While Finland is busy giving thousands of people a free $600 a month in a social experiment, the government of Oslo, Norway has announced it will give out twice that amount — to help the environment.
On February 1, Oslo’s government began offering residents a $1,200 credit to be used toward the cost of an electric cargo bike.
Plagued by worsening air pollution, the city wants to cut its dependence on cars and promote a cleaner mode of transit.
The grants are designed to help people buy electric bikes that stow groceries, bags, and other personal items that one might otherwise put in the trunk of a car. Given the typical cost of e-bikes — around $2,500 to $6,400 — the credit will cover between 25% and 50% of the bike’s total cost.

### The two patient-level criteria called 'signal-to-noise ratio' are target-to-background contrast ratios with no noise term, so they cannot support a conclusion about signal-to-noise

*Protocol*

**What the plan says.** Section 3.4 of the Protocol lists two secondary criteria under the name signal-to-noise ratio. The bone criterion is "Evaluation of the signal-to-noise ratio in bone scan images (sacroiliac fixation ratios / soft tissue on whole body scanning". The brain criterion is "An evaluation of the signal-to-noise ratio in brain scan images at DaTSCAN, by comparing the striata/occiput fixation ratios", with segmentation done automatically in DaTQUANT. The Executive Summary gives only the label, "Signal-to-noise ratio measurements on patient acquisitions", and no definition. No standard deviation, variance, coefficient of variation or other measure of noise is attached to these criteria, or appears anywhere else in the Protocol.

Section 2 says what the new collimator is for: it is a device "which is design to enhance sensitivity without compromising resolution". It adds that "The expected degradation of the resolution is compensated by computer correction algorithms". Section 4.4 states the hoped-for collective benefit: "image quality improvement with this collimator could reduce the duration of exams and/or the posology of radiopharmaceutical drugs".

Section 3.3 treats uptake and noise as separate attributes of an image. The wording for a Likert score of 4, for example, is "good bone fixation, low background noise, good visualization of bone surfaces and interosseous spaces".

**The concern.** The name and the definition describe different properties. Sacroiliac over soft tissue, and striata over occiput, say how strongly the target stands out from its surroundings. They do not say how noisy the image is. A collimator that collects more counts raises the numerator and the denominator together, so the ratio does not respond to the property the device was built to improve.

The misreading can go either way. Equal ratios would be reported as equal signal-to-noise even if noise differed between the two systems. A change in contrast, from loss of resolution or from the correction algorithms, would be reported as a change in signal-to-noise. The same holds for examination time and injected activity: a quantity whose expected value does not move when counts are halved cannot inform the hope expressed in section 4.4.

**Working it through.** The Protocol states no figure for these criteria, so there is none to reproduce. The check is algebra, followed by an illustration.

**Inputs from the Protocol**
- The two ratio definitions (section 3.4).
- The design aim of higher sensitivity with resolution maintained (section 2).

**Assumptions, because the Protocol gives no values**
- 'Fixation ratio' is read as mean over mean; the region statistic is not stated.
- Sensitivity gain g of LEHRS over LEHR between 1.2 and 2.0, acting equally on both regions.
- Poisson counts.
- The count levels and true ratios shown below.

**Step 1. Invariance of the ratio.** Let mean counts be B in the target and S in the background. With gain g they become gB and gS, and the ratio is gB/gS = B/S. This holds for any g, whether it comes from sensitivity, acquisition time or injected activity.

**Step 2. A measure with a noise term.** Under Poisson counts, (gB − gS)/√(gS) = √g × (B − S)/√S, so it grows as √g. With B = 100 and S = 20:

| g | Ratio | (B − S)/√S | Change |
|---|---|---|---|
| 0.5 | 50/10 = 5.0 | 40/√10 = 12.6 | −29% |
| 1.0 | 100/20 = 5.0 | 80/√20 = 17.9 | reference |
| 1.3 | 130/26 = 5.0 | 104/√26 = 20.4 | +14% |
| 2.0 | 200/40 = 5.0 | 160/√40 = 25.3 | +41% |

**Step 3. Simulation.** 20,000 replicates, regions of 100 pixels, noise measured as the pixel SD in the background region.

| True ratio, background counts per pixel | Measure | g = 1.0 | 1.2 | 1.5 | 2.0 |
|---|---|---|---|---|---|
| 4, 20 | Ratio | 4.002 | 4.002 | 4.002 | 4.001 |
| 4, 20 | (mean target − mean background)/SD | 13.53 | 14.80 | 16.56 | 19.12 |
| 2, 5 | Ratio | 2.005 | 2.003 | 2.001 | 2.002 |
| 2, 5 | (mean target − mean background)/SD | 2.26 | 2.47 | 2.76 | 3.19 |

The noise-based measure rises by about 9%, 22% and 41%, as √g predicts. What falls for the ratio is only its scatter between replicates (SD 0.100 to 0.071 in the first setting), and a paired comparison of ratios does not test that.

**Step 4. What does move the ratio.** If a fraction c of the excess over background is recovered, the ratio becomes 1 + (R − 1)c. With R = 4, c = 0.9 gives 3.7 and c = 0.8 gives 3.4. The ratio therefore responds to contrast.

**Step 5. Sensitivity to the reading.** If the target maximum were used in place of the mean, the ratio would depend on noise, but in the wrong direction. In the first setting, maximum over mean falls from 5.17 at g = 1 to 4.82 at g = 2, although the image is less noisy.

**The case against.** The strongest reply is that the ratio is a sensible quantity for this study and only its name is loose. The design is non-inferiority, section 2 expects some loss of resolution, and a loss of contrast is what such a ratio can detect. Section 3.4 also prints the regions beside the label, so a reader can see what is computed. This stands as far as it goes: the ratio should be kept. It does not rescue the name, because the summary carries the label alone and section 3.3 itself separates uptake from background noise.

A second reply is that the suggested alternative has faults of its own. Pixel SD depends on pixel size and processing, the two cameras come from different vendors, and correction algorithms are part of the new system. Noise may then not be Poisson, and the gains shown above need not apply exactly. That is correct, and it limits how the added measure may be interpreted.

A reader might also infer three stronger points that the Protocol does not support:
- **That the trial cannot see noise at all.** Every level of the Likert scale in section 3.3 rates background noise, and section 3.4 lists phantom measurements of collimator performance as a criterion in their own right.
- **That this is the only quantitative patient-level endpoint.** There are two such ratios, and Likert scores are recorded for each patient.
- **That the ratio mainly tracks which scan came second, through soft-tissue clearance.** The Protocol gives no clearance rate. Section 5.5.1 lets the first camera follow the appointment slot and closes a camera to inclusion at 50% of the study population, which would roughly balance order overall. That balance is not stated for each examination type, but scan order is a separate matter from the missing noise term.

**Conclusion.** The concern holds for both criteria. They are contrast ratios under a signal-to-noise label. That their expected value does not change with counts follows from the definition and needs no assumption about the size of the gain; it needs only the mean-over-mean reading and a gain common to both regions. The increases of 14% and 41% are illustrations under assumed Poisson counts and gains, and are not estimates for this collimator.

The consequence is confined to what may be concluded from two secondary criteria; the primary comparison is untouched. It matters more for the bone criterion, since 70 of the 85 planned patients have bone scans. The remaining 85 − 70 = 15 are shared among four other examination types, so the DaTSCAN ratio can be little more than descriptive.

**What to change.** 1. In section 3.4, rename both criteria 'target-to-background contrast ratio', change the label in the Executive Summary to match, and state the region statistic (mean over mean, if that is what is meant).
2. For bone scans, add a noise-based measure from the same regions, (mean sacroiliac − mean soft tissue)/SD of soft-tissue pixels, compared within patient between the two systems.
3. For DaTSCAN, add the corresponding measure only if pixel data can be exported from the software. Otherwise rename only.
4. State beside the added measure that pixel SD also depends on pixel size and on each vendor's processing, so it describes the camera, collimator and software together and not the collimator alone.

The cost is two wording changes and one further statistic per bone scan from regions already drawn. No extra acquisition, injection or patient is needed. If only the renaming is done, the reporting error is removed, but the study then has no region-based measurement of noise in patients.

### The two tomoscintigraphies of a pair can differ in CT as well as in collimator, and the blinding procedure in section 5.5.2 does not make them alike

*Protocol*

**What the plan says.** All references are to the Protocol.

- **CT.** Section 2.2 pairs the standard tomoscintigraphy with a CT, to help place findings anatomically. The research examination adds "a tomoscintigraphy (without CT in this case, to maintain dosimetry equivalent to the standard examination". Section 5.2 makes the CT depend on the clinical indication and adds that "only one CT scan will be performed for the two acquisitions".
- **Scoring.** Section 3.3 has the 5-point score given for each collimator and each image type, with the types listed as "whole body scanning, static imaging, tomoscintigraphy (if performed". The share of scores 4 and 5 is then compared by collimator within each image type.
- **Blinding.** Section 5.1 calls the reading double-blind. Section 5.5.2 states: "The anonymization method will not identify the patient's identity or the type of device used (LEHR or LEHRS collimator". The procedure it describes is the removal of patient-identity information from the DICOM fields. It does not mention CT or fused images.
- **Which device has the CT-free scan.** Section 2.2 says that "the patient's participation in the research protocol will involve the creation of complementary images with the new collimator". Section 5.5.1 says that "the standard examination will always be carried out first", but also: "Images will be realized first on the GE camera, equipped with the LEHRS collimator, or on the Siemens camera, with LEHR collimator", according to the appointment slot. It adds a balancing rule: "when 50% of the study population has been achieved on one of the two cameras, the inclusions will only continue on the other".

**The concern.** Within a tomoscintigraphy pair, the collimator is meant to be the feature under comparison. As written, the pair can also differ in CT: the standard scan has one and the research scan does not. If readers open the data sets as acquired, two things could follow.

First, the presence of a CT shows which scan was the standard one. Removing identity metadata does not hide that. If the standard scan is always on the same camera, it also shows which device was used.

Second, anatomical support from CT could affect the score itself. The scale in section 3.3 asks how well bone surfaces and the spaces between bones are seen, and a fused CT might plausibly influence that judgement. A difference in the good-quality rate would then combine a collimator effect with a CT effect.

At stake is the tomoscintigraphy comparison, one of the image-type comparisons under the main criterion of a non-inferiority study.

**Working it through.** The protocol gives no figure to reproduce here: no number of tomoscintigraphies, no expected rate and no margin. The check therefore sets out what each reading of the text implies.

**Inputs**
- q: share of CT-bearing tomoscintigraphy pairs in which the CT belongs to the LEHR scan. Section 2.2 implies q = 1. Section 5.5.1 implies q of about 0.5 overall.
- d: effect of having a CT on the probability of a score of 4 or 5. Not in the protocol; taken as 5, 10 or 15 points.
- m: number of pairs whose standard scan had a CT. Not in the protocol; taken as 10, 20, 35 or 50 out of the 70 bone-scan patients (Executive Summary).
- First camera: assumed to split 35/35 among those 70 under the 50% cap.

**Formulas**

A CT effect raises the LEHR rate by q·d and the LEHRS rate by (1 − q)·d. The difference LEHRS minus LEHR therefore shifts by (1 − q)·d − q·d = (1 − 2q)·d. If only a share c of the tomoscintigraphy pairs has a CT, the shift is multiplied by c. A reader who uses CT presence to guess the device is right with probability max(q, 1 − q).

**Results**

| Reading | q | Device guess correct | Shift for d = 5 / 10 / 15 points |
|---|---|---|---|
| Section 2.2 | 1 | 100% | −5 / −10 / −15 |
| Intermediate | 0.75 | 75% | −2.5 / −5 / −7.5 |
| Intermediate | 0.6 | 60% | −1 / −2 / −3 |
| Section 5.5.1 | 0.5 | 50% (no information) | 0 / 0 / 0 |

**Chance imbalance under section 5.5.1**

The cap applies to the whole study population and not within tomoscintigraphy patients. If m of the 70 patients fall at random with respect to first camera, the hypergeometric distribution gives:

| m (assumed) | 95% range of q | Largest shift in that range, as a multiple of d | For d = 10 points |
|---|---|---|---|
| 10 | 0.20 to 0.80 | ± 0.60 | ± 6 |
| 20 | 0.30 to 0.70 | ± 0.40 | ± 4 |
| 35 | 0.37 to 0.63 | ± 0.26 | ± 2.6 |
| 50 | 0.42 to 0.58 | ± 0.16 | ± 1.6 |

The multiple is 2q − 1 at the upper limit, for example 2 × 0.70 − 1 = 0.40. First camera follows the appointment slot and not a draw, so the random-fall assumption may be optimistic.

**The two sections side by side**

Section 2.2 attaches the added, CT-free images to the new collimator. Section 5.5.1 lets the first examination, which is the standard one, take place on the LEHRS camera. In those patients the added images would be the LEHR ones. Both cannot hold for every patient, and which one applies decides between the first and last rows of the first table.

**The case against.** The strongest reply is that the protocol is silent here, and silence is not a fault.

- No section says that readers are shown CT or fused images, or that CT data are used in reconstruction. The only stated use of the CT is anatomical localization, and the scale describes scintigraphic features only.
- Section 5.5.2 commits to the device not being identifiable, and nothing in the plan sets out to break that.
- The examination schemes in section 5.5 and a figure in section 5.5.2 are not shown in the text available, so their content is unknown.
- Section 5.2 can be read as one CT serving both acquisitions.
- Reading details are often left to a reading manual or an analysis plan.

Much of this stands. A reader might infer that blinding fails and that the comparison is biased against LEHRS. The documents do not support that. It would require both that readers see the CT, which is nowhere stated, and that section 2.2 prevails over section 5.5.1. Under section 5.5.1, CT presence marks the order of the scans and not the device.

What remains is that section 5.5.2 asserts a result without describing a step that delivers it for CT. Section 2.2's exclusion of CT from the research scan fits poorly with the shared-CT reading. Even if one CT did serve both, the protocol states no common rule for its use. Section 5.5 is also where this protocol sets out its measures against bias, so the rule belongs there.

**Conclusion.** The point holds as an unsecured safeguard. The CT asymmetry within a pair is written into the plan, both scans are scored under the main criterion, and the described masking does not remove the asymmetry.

Norway has set aside an impressive $1 billion nationwide for new bike-related infrastructure, including new bike paths and more electric bikes. Giving more people e-bikes would minimise the need for more expensive infrastructure like “bike elevators,” which carry riders uphill on their bikes.
Not all of Oslo’s 618,000 residents will get the $1,200 for a bike, however. The budget only allows for 500 to 1,000 grants, City Lab reports, which means the program won’t necessarily make a huge dent in Norway’s smog problem. Some Norwegian news outlets have also characterised the grant as a subsidy for wealthy people, since they’re more likely to have the means to buy one.
In addition to promoting bike riding, Oslo has also temporarily banned diesel vehicles and set a goal to ban all vehicles from the city center by 2019. The federal government has also discussed the possibility of becoming carbon neutral by 2030 and offering more widespread subsidies on electric bikes.
If all goes according to plan, Oslo’s greenhouse gas emissions in 2020 will be at least half what they were in 1990, with many more e-bikes buzzing around.
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